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Instrument Control Systems

The AAO’s DRAMA system is a software Application Programming Interface that simplifies the writing of multi-tasking multi-computer data acquisition and instrument control systems. These systems may involve various types of computers and diverse operating systems.

DRAMA was originally written at AAO in the 1990s and has been used extensively at AAO and other observatories. Recently, DRAMA  has been re-invigorated through the development of DRAMA2, which builds on the original DRAMA system, but which adds support for various more modern computing techniques and technologies, easing the coding of some otherwise complex tasks.


International Astronomical Instrumentation Community


Application Programming Interface

The benefit of DRAMA is best seen in the system for which it was created, the Anglo-Australian Telescope’s (AAT) Two-degree field (2dF) instrument facility.  This provides a robotic system positioning the input end of 400 optical fibres on the focal plane of the telescope. The optical fibres then feed the star light into spectrographs in highly stable positions beneath the telescope.  The software must control the robotic system, detector systems, spectrograph, and various other components. It must communicate with the telescope and other telescope systems which were built prior to 2dF and which must be able to be updated independently of the 2dF instrument. 

Overall control of this is complex, from sequencing changes in the spectrograph with robot changes to checking for the many possible ways of things spoiling the science (e.g., are room lights turned on when trying to take science observations).  Five dramatically different types of computers were used in the original system. DRAMA allowed the complex control system to be built for 2dF at a time when no other system supported such diverse environments.

2dF (and DRAMA) was created in the early 1990’s but after regular extensive upgrades, it remains a very completive instrument. The use of DRAMA has allowed these upgrades to be undertaken efficiently. Each significant component of the system has its own DRAMA task obeying a well-defined interface. If the component is upgraded to say something with an entirely different electronics interface, you write a new task for that upgraded component, and it can be quickly integrated into the system.  Almost every component has been upgraded at different times. DRAMA tasks have been moved between entirely different types of computers with almost no impact on the users other than the extra features provided by the upgrades.  The 2dF DRAMA software can also be easily re-configured in various way, loading different sets of DRAMA tasks. It currently supports four AAT instruments via this feature, each of which use different sets of the various hardware components.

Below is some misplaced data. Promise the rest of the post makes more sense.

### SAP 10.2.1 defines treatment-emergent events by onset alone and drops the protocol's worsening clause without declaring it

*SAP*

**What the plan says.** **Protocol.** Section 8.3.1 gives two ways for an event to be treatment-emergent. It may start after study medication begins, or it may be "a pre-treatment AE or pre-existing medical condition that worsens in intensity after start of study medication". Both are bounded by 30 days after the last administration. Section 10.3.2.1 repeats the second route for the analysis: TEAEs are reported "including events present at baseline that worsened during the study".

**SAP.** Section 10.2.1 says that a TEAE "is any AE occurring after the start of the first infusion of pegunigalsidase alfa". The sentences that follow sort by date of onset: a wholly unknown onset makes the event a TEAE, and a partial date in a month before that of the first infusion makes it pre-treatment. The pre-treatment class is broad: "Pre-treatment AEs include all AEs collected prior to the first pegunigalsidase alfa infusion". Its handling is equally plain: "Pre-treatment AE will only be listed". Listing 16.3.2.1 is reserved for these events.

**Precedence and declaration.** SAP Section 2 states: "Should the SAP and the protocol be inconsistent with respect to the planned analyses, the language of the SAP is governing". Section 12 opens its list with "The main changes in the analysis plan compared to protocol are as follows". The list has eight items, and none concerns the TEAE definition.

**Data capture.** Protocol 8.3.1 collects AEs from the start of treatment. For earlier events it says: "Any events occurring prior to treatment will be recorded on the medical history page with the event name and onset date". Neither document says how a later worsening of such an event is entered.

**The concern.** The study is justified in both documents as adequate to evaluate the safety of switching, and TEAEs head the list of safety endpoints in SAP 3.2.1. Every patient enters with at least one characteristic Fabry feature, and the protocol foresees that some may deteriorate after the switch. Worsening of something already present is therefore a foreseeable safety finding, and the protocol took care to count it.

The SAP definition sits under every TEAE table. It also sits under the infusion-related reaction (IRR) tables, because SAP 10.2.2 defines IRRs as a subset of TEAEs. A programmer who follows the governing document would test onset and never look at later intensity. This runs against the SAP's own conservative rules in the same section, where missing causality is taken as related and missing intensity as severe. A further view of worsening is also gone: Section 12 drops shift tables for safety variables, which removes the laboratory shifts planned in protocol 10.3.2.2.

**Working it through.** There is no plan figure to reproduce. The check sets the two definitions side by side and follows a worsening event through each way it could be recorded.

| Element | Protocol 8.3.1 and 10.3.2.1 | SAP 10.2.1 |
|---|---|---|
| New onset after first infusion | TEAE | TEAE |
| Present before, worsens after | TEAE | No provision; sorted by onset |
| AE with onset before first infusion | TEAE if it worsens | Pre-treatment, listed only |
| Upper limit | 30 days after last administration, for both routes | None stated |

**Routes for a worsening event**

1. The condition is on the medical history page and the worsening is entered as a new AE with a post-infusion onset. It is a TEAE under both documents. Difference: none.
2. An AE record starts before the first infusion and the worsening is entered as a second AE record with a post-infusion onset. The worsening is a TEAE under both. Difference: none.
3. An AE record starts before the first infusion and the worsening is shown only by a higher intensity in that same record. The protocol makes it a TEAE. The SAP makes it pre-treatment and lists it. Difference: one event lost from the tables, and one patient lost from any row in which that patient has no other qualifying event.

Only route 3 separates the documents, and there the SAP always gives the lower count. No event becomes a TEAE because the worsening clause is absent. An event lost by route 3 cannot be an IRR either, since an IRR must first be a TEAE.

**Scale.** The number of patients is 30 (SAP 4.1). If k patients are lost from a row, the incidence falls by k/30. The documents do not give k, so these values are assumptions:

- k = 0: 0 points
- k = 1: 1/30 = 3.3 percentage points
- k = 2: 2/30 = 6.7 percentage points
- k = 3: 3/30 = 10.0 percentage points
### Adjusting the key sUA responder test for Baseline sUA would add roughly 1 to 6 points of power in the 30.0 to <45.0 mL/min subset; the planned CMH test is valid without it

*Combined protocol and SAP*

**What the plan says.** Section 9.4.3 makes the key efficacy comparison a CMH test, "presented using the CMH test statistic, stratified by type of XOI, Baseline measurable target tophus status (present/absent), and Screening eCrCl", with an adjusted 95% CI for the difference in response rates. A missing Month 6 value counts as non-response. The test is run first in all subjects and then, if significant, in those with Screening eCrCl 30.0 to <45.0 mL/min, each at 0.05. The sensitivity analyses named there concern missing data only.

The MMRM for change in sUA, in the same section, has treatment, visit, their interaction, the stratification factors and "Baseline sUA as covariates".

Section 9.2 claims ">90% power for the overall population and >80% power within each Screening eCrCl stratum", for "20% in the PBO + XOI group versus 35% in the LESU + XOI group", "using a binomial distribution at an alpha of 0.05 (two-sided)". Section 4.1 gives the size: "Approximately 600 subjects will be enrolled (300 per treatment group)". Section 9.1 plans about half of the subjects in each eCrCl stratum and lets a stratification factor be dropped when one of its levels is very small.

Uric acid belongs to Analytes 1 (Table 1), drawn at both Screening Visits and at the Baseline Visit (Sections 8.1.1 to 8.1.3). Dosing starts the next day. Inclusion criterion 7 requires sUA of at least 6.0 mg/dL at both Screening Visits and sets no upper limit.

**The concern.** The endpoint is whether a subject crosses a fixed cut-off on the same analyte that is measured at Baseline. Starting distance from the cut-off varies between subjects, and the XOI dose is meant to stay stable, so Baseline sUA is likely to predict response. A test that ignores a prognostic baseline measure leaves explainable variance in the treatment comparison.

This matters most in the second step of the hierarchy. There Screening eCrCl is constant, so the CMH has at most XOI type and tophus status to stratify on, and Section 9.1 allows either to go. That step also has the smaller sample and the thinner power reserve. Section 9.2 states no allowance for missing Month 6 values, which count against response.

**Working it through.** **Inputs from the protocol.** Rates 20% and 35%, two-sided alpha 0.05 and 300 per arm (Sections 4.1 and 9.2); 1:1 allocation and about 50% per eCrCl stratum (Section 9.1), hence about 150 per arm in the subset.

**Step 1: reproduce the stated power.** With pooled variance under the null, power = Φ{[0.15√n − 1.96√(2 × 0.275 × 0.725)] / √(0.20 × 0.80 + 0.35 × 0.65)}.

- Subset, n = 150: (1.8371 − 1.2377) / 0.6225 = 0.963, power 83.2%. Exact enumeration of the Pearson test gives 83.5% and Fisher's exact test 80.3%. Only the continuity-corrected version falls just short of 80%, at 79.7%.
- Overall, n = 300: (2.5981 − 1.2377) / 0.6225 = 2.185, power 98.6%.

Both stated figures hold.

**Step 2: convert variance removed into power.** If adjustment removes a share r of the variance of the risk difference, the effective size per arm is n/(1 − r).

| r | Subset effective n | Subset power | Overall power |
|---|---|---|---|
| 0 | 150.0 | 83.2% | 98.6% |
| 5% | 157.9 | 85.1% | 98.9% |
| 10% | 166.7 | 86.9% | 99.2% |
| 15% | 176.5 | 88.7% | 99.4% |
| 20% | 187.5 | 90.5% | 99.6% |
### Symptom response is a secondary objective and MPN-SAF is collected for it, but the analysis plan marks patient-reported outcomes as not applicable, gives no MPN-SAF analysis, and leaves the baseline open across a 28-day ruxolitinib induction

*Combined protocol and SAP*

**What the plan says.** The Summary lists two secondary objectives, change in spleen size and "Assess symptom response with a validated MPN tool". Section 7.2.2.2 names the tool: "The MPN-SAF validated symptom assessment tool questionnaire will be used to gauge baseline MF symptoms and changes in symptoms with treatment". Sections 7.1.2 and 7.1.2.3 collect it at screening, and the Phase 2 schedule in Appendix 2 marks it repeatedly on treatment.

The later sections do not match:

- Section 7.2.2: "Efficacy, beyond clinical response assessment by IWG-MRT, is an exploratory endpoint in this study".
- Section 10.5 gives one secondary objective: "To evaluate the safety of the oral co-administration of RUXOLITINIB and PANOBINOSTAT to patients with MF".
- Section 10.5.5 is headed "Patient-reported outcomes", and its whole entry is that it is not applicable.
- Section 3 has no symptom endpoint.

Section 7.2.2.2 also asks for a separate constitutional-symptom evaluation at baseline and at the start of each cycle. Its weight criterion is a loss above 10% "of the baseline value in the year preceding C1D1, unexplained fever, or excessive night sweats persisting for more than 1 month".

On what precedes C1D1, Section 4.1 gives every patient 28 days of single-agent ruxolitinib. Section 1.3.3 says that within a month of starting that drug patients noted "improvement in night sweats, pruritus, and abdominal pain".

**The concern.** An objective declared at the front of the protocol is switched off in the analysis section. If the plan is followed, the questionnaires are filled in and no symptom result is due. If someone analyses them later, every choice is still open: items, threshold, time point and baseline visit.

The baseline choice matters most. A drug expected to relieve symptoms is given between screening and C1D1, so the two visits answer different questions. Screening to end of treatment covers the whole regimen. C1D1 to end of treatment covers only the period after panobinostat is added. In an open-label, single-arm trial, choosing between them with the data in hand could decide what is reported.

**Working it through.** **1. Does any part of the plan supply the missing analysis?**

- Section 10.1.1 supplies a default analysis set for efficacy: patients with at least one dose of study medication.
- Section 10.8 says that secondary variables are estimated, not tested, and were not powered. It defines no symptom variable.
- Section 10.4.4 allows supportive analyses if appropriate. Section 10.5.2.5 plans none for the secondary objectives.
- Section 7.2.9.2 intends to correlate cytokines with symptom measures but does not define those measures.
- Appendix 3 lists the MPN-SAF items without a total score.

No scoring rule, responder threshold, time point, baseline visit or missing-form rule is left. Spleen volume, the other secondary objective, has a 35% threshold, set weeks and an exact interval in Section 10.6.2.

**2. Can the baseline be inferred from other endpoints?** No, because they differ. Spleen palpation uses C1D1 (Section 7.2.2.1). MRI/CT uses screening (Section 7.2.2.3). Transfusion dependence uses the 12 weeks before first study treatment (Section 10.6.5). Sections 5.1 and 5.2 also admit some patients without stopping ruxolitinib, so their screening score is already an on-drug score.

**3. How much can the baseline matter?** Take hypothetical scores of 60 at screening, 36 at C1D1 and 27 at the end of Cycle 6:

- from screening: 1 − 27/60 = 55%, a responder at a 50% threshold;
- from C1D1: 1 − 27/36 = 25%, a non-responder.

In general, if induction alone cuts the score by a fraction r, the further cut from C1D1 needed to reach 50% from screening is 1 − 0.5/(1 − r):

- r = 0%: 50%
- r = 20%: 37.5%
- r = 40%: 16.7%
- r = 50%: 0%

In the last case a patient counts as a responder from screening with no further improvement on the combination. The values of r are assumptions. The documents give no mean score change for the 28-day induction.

DRAMA provides a set of libraries which together allow the implementation of complex instrumentation tasks.  Tasks may be written in C, C++ and Python.  Older interfaces exist for Tcl/Tk and JAVA, which are still in extensive use. DRAMA will run on most/all modern flavours of Linux and Mac OS.  A port to Microsoft Windows has been done as has a port to the Wind River systems VxWorks operating system.  The core DRAMA components were written in C for maximum potability.

DRAMA can deal with both near real-time control requirements and with moving large amounts of data efficiently between tasks that may be running on different computers of possibly different architectures.  Older systems implemented user interfaces using Tcl/Tk and JAVA.  Many of the modern systems are using Qt or PythonQt.

The DRAMA source code is opened-source for non-commercial use and is available in the RDS GitLab repository at  Use of DRAMA for commercial purposes can be negotiated.  The DRAMA documentation is available at (a little out of date).

The AAO can provide support in learning to work with DRAMA and has various introductory documents and presentations available.

Of note is that the AAO has a portable Telescope Control System (PTCS) written in DRAMA, currently used on at least 3 telescopes and which can be adapted to new observatories with relative ease.

DRAMA has been used at various observatories.  It was written for the AAT and all the AAT instrumentation software is based on it, with the various new instrument.  It is used on the James Clark Maxwell Telescope and the UK Infrared Telescopes. DRAMA has been used on the Mayall and Blanco telescopes, and the William Hershel telescopes (through the status is unknown). It was used on the UK Schmidt Telescope (telescope now closed). DRAMA will be deployed in 2024 to the Indian Devasthal Optical Telescope with the installation of the high-resolution spectrograph currently under construction by the AAO.

2dF on the AAT


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